We are working towards three breakthroughs in how the world treats children by 2030:
No child dies from preventable causes before their 5th birthday
All children learn from a quality basic education and that,
Violence against children is no longer tolerated

We know that great people make a great organization, and that our employees play a crucial role in helping us achieve our ambitions for children. We value our people and offer a meaningful and rewarding career, along with a collaborative and inclusive workplace where ambition, creativity, and integrity are highly valued.

Application Information:

Please apply using a cover letter and up-to-date CV as a single document. Please also include details of your current remuneration and salary expectations. A copy of the full role profile can be found at www.savethechildren.net/jobs

We need to keep children safe so our selection process reflects our commitment to the protection of children from abuse.

Sent by former Humphrey Fellow Ikram Ben Said, for information purposes only.

Assoc Dir of Grad Admission, Wilson School of Public & Intern'l Affairs

Sent by: Ms. Carmen Iezzi MEZZERA, Executive Director
Association of Professional Schools of International Affairs

Associate Director of Graduate Admission at the Woodrow Wilson School of Public and International Affairs

Requisition #2018-8954

Since 1930, the Woodrow Wilson School of Public and International Affairs (WWS) has offered a distinctive educational approach that strikes a careful balance between theory and practice. Our mission is to prepare students for careers in public service, training them to apply well-honed analytical skills and substantive knowledge to the world’s most important policy issues.

The Wilson School offers three degree-granting programs: the Master in Public Affairs (MPA), the Master in Public Policy (MPP), and the Doctor of Philosophy (Ph.D.) in Public Affairs. The WWS also organizes the Junior Summer Institute (JSI) in conjunction with the Public Policy and International Affairs (PPIA) fellowship program. The JSI program aims to reach college students from underrepresented racial and ethnic backgrounds and students from families with lower socio-economic backgrounds who demonstrate an interest in and commitment to public service.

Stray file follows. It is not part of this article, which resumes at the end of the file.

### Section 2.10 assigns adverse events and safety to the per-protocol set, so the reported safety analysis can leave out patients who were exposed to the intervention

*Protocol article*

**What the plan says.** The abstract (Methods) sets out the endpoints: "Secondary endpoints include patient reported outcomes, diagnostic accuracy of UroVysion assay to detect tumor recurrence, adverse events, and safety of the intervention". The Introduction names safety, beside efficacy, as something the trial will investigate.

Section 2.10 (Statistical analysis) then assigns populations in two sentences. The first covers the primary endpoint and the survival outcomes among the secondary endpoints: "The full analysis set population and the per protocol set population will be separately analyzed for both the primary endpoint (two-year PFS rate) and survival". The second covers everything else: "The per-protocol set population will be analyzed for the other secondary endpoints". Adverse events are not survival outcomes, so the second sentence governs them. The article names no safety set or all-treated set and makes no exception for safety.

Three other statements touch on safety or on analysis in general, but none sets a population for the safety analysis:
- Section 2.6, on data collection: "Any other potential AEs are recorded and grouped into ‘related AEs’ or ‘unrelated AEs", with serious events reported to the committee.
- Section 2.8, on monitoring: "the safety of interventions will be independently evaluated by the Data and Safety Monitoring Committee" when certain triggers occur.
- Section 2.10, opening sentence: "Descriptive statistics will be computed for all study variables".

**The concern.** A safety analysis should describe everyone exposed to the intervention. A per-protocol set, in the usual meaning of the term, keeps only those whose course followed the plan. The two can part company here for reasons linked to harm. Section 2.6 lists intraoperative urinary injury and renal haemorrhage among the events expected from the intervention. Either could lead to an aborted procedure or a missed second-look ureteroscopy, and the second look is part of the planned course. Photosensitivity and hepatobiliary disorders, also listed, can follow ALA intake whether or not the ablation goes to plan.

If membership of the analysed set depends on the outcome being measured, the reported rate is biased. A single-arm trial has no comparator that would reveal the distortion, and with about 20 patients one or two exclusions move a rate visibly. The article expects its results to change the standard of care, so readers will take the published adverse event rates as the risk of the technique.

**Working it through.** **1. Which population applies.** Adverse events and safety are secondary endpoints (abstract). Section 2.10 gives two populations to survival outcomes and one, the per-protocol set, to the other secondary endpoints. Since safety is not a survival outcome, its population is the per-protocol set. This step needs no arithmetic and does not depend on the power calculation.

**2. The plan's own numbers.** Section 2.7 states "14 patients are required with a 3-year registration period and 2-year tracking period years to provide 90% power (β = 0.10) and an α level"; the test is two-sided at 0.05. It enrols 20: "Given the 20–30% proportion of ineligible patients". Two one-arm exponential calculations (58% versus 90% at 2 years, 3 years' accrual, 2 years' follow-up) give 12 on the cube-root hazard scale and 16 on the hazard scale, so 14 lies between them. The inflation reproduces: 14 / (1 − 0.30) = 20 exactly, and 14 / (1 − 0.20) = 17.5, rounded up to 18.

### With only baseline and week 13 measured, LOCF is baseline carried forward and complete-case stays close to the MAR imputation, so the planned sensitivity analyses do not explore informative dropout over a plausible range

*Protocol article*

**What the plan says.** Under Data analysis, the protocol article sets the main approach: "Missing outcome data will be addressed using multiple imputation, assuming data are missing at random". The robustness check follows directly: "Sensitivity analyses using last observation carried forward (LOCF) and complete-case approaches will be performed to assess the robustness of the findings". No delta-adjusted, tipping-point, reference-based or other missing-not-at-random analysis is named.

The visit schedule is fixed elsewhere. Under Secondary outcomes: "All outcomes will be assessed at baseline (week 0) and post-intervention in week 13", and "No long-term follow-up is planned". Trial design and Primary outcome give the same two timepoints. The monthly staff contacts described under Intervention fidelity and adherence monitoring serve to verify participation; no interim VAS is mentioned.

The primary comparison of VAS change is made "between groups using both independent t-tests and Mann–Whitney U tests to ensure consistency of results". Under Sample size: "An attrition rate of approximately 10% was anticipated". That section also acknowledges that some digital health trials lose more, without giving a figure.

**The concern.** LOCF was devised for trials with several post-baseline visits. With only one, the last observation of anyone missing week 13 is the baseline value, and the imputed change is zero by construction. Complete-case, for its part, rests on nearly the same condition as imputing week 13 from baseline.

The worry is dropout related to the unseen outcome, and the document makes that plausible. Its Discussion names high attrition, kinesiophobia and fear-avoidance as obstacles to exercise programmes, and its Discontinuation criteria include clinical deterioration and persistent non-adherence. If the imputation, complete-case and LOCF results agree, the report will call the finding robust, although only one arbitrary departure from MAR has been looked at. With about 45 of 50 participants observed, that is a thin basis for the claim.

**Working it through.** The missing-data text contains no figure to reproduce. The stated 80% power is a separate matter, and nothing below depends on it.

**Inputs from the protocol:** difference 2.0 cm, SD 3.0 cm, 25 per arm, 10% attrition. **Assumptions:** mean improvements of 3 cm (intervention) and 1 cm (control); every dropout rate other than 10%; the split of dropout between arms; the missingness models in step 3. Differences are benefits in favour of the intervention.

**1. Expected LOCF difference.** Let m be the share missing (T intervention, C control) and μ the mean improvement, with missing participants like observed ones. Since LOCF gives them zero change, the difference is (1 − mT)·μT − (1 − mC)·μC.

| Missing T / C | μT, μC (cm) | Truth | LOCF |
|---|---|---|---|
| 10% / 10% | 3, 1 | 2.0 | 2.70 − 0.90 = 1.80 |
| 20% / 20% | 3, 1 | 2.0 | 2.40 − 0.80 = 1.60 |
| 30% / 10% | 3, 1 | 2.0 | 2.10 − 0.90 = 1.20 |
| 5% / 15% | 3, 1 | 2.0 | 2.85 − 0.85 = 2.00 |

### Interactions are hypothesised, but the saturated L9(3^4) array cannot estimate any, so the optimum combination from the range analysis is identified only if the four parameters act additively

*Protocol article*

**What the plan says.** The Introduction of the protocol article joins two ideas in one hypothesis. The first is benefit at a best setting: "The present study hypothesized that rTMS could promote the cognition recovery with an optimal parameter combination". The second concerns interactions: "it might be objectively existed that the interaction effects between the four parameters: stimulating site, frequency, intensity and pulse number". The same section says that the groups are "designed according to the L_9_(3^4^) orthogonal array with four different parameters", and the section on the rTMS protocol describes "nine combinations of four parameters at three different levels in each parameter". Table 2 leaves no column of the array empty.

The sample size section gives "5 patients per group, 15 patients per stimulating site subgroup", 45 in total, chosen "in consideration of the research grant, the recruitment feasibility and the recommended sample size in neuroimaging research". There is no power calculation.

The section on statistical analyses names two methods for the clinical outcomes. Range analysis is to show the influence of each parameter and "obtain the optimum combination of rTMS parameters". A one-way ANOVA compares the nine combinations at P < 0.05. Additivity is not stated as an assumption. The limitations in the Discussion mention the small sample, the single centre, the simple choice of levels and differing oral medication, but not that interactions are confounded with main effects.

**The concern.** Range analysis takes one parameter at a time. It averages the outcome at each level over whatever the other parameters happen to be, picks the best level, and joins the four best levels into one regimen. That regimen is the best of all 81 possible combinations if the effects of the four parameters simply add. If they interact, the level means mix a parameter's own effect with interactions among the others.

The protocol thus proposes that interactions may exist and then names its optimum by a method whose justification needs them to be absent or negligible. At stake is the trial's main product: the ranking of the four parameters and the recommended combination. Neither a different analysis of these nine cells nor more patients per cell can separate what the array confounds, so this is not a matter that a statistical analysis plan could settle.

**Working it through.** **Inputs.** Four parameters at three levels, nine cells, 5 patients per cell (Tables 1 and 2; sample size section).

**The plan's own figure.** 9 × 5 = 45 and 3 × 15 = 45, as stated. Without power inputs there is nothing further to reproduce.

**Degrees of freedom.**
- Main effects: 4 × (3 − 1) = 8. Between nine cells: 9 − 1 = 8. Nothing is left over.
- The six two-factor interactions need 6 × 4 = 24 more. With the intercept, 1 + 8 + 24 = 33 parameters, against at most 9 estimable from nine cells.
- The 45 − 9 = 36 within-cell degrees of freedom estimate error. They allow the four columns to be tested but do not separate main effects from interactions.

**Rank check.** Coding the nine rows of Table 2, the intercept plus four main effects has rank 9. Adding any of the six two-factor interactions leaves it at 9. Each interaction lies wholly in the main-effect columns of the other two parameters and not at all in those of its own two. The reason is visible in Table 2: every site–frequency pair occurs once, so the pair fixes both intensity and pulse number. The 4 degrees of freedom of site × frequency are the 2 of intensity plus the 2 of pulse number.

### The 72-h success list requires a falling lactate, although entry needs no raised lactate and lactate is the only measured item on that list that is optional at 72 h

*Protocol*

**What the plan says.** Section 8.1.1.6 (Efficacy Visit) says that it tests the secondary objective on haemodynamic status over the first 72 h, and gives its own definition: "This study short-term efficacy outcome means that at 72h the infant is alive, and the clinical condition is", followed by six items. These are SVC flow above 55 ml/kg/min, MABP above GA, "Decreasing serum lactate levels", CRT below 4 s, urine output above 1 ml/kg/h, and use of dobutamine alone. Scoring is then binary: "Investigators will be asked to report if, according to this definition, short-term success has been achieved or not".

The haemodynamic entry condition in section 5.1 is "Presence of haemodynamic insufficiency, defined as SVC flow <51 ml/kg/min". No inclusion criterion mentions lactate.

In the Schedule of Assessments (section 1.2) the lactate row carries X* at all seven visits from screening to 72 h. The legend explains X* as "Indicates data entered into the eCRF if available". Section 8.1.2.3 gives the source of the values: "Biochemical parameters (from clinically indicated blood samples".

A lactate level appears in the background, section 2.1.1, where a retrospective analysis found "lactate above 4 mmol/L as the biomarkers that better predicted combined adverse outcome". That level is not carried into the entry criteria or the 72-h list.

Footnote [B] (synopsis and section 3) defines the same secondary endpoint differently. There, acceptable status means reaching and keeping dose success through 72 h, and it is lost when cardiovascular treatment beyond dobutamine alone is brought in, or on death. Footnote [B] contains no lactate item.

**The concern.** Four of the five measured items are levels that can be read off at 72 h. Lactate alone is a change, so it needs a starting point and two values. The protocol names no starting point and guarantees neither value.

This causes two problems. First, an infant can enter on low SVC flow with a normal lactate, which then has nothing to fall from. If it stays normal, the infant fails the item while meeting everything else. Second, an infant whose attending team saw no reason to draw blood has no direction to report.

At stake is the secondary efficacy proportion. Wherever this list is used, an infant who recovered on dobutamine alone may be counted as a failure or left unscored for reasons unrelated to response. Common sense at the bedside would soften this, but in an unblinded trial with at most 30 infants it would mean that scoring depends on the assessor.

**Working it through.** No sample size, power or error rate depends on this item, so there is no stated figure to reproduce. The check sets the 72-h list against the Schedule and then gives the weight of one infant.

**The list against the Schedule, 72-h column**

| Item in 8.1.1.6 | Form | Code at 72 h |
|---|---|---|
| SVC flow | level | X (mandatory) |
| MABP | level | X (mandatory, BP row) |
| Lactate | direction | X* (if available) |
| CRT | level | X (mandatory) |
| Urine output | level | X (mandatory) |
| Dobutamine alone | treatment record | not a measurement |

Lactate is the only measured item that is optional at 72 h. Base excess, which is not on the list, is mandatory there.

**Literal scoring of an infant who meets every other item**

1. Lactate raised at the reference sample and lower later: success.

Our students are part of an energetic, intellectually stimulating community which includes alumni who are committed to improving the world through public service, advocacy, evidence-based scholarship, and public/private partnerships. With fewer than 200 fellow graduate students enrolled at any given time, our community is incredibly tight-knit and renowned for its strong professional network.

The WWS takes great pride in its commitment to admitting and enrolling a diverse student body along many lines, including socioeconomic, ethnic, cultural, and ideological backgrounds. The School also offers nearly every graduate student full tuition remission as well as a generous, need-based stipend to cover living expenses. Most students graduate debt free, giving them the financial freedom to pursue public service careers.

Position Summary:

Reporting to the WWS Director of Graduate Admissions, the Associate Director of Graduate Admissions will be involved in all aspects of the recruitment and selection of highly qualified and diverse students for the Master in Public Affairs (MPA) and Master in Public Policy (MPP) programs, and for the Junior Summer Institute (JSI). The Associate Director will participate in the on-going development, planning, implementation, and assessment of recruitment strategies and effective admission and office policies and processes to support best practices.